The distinction between skilful and oafish players also seems to be more defined. Messi's and Ronald's feet control the ball with rapid, blurred touches that bamboozle the opposition, while the likes of Terry lumber forward with less control but come into their own when pulling off spectacular last-ditch tackles. This in turn results in games feeling more like a series of individual battles in which each player's strengths and weaknesses become exposed.
Corners and goalkeepers also display some promise. It feels as though you have more control over crosses from the corner flag, while 'keepers appear less susceptible to dinked chips in one-on-one situations. However, one disappointment is the continued presence of 2010 FIFA World Cup's cack-handed penalty system. Here's hoping a new one is implemented before release.
A few niggles and areas requiring polish aside, FIFA 11 appears to be shaping up nicely, but whether the on-pitch tweaks will be enough to propel the series to the next level is still open to debate. One feature that could go a long way towards determining whether FIFA 11 offers adequate nuances is a new game mode called Career Mode.
"When we looked at FIFA 10 and the management experience we decided it needed to be totally rewritten," reveals Rutter. "The hardcore seemed pretty disappointed with last year's mode. So we've ripped out the Be a Pro and Manager Mode features and replaced them with a Career mode.
"You can now be a player, manager or player-manager and play through 15 seasons. We've made a lot of changes, including a two tier transfer system that involves negotiations with players as well as teams. Team management has been improved, especially player comparisons.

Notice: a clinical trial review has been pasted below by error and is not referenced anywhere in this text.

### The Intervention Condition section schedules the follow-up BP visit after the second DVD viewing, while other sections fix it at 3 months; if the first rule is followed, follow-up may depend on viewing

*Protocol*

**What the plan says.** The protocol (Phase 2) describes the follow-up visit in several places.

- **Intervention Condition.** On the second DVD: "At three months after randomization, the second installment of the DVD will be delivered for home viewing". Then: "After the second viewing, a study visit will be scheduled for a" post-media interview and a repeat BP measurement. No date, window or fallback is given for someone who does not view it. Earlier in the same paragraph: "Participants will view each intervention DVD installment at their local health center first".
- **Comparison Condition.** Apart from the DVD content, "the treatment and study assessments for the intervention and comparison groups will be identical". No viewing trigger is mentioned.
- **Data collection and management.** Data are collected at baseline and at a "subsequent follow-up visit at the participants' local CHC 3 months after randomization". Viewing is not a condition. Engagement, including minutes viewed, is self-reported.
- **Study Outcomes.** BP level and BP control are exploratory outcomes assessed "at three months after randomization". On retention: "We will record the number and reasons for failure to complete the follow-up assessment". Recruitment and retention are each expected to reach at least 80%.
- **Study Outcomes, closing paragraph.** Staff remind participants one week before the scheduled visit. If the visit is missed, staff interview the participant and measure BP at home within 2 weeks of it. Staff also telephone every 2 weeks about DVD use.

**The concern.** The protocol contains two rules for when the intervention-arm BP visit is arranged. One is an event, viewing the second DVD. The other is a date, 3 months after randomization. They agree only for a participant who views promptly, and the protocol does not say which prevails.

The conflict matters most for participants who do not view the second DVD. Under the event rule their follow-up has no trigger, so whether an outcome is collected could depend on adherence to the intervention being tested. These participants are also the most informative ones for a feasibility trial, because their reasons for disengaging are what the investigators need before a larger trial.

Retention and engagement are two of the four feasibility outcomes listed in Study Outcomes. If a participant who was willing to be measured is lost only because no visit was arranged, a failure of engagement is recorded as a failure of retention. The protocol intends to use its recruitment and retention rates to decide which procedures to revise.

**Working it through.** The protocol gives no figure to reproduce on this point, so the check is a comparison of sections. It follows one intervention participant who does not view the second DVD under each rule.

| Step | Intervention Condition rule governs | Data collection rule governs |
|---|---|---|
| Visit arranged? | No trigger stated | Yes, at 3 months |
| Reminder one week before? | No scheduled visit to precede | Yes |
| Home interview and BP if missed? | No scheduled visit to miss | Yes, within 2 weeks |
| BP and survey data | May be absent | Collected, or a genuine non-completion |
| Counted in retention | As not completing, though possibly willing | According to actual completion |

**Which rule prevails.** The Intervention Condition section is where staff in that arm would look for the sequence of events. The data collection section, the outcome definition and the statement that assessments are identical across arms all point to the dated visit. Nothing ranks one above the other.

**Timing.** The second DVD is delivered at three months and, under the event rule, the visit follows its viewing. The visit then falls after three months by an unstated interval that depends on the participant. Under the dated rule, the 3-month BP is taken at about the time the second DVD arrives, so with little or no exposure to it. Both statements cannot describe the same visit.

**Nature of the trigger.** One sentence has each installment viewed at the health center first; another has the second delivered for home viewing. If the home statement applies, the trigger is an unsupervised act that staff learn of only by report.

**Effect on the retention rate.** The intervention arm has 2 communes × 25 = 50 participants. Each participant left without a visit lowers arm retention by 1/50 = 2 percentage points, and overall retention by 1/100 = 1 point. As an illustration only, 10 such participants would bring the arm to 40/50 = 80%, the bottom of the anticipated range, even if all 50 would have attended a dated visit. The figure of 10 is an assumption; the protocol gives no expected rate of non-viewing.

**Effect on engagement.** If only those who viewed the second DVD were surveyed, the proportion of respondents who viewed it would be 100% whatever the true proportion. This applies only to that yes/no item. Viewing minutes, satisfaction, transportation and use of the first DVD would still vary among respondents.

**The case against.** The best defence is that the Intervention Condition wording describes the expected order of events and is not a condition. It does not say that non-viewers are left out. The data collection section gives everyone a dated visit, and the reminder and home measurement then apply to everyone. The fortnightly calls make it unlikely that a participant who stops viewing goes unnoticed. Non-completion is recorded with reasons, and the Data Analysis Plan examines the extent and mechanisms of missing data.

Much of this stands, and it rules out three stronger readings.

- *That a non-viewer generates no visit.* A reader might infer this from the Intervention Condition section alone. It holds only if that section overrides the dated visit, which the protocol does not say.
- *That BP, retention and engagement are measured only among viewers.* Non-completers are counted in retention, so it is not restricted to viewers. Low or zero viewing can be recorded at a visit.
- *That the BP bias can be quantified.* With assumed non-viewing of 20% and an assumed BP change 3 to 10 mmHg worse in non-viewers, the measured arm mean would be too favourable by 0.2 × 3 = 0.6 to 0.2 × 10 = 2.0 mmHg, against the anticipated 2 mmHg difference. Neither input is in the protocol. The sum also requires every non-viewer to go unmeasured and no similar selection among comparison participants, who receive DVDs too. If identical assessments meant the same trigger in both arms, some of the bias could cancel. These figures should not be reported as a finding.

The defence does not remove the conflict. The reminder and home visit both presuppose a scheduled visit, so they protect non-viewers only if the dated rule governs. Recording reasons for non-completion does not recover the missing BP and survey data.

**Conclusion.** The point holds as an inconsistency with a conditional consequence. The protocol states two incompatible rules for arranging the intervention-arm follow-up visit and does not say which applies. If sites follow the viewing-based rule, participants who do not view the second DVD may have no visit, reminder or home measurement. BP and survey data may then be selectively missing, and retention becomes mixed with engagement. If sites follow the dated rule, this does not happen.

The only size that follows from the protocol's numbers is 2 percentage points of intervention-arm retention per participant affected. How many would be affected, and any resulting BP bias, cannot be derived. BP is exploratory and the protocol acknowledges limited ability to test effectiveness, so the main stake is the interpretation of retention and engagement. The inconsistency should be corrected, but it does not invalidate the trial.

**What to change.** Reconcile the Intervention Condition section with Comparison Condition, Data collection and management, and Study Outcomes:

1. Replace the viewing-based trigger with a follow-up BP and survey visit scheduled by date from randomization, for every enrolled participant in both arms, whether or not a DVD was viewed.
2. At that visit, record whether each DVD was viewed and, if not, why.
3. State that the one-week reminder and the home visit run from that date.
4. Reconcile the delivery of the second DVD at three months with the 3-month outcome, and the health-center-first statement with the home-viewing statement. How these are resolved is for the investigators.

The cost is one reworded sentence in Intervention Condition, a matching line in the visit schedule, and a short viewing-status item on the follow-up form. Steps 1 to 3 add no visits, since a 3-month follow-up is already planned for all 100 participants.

"You can also see the results in leagues other than your own. We want you to feel as though there's a whole world of football going on around you, like other European leagues running simultaneously to yours, so the whole world feels more alive."
According to Rutter, there's a renewed focus on feedback and scheduling. "We've incorporated a ton of feedback from Be a Pro, like taking out the endless reserve games and receiving inappropriate feedback on your performance," he explains.
"We had significant problems with our scheduling system in FIFA 10, which meant you had to play multiple games on the same day. We've also improved the transfer system. It's no longer the case where you can get the likes of Ronaldo to sign for Luton."
If Rutter and co can deliver on these promises and create a truly dynamic player career mode replete with transfers, international call-ups and the pitfalls of fame, this new Career mode could blow away everything that's come before. Here's hoping.
With the addition of improved passing and player AI, coupled with a promising sounding new Career mode, FIFA 11 is certainly on course to be another positive step forward for the series. But with PES looking as though it could pose a stiffer challenge than in recent years, only time will tell if FIFA 11 is of a high enough quality to see off its nearest rival and keep the series sitting pretty at the summit of that seemingly all-important Metacritic league.